While I tip my hat to Jon “Bones” Jones for another successful title defense against Lyoto “The Dragon” Machida, I’m having a harder and harder time accepting him as a champion. While his skill and record has been on a steady incline, his attitude seems to be headed in an equally speedy decline.
Attitude says a lot about a champion and can make or break him (or her). Floyd Mayweather, Jr., one of my favorite boxers ever (“Iron” Mike Tyson is my absolute favorite), is supremely skilled as a boxer, yet leaves much to be desired as a person. I stopped following him on Twitter because I don’t like what he tends to say. I’ve elected to stop absorbing it. It’s his attitude that caused our Internet-based separation.
Jones began his career with an air of humility and sportsmanship. He was adored and encouraged to perform. I loved to see his spinning back fists, crouching, and sheer athleticism (I also thought that, with his spindly legs and tentacular arms, he was more suited to the “Spider” moniker than Anderson Silva). However, it didn’t take long before the attitude change, presumably around the time of the fallout with Rashad Evans.
The attitude change is a negative one which detracts from his being a champion. It paints him out to be pompous fighter and gives much leverage to Evans’ remarks about Jones. It also sets him up for severe scrutiny and a tremendous loss of fans.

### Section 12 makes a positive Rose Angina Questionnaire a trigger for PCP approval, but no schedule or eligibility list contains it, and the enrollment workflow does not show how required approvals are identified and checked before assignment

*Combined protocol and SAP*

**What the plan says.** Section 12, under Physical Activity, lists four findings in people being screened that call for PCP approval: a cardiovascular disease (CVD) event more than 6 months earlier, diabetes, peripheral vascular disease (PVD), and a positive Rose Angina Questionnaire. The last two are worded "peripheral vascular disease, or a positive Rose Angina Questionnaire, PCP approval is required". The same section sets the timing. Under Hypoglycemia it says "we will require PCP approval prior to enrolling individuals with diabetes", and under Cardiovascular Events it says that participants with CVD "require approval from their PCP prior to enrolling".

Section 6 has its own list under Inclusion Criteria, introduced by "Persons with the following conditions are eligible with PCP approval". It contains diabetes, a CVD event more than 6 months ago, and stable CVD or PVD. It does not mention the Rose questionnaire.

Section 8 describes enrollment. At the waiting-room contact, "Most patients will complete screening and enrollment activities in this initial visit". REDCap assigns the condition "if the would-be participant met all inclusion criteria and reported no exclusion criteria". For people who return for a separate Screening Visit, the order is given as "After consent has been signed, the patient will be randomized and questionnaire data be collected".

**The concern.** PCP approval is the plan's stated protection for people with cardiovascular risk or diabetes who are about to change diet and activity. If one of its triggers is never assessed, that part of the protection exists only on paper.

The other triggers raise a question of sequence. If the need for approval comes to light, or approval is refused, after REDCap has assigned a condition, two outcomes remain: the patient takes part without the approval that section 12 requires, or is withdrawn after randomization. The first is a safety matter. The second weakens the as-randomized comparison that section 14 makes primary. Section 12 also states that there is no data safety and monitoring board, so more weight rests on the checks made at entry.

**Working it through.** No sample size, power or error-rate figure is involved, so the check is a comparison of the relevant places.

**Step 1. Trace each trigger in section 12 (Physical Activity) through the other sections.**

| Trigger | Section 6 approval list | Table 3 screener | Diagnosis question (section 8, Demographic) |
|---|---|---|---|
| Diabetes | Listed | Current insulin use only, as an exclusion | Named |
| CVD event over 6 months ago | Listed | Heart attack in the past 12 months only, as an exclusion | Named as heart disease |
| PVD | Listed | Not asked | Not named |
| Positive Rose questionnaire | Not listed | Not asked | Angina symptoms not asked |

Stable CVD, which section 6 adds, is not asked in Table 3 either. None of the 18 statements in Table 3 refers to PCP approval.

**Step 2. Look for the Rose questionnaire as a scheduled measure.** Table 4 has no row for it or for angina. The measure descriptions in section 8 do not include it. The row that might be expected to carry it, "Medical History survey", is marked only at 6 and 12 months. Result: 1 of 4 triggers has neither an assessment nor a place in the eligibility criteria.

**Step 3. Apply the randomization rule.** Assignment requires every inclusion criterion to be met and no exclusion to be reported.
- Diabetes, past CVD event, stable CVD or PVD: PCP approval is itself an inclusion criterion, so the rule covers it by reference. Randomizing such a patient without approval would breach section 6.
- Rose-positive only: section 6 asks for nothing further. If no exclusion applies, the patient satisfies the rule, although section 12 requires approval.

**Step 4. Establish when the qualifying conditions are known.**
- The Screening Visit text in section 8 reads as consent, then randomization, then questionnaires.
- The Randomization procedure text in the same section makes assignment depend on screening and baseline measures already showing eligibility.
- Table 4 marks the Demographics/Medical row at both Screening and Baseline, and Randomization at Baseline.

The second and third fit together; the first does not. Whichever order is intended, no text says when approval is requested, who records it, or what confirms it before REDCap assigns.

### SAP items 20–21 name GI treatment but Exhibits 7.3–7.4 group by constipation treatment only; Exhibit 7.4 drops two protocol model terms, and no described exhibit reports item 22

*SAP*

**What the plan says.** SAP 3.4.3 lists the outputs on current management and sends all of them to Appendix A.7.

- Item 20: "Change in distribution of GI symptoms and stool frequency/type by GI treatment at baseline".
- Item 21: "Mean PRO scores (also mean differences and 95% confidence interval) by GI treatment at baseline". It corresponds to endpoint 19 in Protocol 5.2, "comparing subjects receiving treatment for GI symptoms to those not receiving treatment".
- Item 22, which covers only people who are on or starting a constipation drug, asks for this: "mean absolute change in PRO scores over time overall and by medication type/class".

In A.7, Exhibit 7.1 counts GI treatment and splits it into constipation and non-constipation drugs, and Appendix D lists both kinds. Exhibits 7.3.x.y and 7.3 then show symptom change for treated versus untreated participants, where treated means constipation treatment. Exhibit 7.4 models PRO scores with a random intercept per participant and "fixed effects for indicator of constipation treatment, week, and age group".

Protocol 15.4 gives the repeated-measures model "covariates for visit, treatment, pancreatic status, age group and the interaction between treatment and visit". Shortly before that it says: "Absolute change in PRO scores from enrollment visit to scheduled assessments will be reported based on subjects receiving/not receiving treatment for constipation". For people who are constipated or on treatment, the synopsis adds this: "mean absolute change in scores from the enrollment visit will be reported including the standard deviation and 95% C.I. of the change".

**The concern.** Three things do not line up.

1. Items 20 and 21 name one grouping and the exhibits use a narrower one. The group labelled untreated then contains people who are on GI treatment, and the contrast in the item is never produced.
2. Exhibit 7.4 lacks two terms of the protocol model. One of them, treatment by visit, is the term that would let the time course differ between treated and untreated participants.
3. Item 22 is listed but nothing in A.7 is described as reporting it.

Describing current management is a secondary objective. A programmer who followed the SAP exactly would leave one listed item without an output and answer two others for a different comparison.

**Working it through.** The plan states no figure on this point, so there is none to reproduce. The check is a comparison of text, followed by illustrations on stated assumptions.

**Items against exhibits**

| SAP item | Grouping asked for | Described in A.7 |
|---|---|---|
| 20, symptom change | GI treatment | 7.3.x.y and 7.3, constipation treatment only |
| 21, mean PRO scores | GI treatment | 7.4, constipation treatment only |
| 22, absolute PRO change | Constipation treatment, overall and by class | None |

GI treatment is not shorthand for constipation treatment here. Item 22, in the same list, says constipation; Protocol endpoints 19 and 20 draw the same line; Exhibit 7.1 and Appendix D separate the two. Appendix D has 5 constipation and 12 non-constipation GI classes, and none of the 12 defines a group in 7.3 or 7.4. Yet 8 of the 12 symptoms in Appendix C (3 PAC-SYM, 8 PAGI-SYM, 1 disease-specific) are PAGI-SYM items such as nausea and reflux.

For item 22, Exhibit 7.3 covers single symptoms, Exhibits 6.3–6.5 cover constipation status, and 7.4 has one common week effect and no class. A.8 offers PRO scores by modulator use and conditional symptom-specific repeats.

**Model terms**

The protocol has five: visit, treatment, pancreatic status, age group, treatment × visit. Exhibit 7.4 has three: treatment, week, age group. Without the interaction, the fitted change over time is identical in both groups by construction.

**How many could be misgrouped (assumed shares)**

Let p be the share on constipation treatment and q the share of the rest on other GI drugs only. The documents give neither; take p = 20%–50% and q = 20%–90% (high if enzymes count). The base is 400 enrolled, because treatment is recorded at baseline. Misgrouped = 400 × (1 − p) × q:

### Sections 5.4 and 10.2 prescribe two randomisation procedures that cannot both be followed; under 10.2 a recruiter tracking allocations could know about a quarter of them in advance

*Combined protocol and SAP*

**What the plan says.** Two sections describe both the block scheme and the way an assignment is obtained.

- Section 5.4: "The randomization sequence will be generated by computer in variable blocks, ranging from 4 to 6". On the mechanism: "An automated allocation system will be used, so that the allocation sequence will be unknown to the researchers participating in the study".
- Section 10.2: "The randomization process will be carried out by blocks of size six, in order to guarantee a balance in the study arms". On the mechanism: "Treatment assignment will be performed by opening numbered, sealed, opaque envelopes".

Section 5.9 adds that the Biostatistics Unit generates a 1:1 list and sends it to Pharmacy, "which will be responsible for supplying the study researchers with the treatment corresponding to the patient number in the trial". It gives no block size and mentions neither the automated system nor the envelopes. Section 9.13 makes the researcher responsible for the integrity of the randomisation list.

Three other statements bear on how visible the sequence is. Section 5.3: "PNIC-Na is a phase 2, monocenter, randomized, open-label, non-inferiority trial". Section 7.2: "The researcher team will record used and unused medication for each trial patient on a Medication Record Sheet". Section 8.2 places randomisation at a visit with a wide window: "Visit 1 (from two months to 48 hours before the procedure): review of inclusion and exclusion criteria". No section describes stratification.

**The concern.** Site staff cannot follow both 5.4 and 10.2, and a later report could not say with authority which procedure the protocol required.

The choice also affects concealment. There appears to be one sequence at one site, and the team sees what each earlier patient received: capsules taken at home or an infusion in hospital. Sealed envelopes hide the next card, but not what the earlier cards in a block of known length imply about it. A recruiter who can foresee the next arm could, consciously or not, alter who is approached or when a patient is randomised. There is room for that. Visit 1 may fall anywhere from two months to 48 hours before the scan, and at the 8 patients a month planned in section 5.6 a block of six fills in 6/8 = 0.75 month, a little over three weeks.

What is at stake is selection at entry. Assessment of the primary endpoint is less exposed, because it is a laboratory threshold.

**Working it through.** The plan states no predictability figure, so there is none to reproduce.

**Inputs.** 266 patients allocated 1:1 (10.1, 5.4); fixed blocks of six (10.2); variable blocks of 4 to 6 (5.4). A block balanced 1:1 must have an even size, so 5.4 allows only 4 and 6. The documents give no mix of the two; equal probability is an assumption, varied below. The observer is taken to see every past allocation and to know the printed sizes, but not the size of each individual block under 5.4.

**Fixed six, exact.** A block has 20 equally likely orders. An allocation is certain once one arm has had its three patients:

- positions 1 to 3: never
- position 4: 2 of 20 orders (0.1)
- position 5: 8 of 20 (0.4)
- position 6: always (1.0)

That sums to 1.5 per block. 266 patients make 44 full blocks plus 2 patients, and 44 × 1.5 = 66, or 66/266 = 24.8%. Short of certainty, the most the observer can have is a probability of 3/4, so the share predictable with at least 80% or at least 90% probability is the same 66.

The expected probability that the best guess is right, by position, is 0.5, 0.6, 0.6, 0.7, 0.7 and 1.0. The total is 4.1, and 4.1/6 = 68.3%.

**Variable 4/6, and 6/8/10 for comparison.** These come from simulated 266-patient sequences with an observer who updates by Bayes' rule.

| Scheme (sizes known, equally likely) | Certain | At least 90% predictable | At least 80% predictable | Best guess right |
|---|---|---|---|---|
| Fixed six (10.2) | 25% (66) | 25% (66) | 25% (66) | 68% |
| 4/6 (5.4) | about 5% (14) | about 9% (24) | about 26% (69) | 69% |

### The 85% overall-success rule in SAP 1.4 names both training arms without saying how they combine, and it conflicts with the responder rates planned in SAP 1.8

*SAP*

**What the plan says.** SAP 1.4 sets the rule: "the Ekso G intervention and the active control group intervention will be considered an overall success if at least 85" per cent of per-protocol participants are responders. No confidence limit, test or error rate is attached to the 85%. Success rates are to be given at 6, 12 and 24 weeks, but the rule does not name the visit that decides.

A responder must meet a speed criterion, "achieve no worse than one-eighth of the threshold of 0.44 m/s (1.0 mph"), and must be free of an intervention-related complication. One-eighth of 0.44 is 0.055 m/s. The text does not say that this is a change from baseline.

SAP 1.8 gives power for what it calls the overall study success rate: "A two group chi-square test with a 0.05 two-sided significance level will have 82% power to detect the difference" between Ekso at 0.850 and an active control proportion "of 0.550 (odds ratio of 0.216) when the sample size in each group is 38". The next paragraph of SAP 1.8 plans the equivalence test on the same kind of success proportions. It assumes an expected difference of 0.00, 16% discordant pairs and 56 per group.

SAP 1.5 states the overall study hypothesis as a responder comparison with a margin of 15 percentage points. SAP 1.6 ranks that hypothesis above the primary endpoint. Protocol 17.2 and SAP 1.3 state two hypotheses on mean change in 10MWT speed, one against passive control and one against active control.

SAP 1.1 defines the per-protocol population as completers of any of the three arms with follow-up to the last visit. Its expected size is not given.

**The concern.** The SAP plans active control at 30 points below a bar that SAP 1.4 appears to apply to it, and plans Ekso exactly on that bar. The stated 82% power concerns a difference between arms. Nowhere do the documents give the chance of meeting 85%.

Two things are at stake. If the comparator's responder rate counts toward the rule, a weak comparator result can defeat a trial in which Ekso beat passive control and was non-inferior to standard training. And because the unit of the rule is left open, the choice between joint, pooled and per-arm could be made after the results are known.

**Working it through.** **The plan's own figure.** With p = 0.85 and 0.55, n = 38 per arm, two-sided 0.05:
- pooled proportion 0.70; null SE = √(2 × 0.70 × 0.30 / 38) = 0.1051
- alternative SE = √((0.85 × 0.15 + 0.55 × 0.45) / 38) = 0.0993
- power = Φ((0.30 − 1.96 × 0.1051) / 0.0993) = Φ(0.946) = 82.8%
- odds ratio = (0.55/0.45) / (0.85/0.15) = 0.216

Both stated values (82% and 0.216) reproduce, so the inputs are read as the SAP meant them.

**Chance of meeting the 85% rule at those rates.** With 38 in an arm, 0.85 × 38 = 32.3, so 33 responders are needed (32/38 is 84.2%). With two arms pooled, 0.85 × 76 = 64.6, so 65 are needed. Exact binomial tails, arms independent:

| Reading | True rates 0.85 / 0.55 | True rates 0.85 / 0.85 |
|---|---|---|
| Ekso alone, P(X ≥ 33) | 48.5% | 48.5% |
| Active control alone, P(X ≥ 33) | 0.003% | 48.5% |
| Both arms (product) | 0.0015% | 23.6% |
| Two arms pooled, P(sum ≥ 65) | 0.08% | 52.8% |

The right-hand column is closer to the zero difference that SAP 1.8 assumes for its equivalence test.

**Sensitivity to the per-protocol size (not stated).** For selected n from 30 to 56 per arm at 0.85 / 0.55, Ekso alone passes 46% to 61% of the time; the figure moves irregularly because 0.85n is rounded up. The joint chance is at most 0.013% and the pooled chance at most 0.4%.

Jon “Bones” Jones was in, perhaps, his first real challenge at UFC 140 when Lyoto “The Dragon” Machida remained calm and composed during their match. It looked like Jones’ show (or performance) had to be curtailed to contend with a legitimate challenger. Having taken some concrete blows from Machida, which backed the champion up more often than he probably would have imagined, and caused an uproarious response from the crowd, Jones seems to have suddenly realized that he needed to take the challenger seriously.
True champions respect their opponents. Everyone is a threat when they step into the ring: I’m sure the supremely-talented Anderson Silva believes that after facing Ryo Chonan in 2004. Not respecting your opponent shows a true lack of class. That’s not the attitude of a champion.
What struck me the most about Jones’ unprofessional attitude was the way he simply let go of the choked out Machida. The challenger was dropped unceremoniously, discarded as if he was worthless. While it is true that it is a fight, the old statement “may the best man win” still prevails. The best man, believe it or not, is expected to behave as one. As a champion and, to some degree, as a gentleman (do you remember early Mike Tyson fights? He helped his opponents up after savage knockouts, including the one to Marvis Frazier).
I hope Jones begins to consider the implications of his attitude because it is a serious turn off. Further, it would be wise to really consider what Philippians 4:13 says. At the very least, that should put the attitude in check. Read More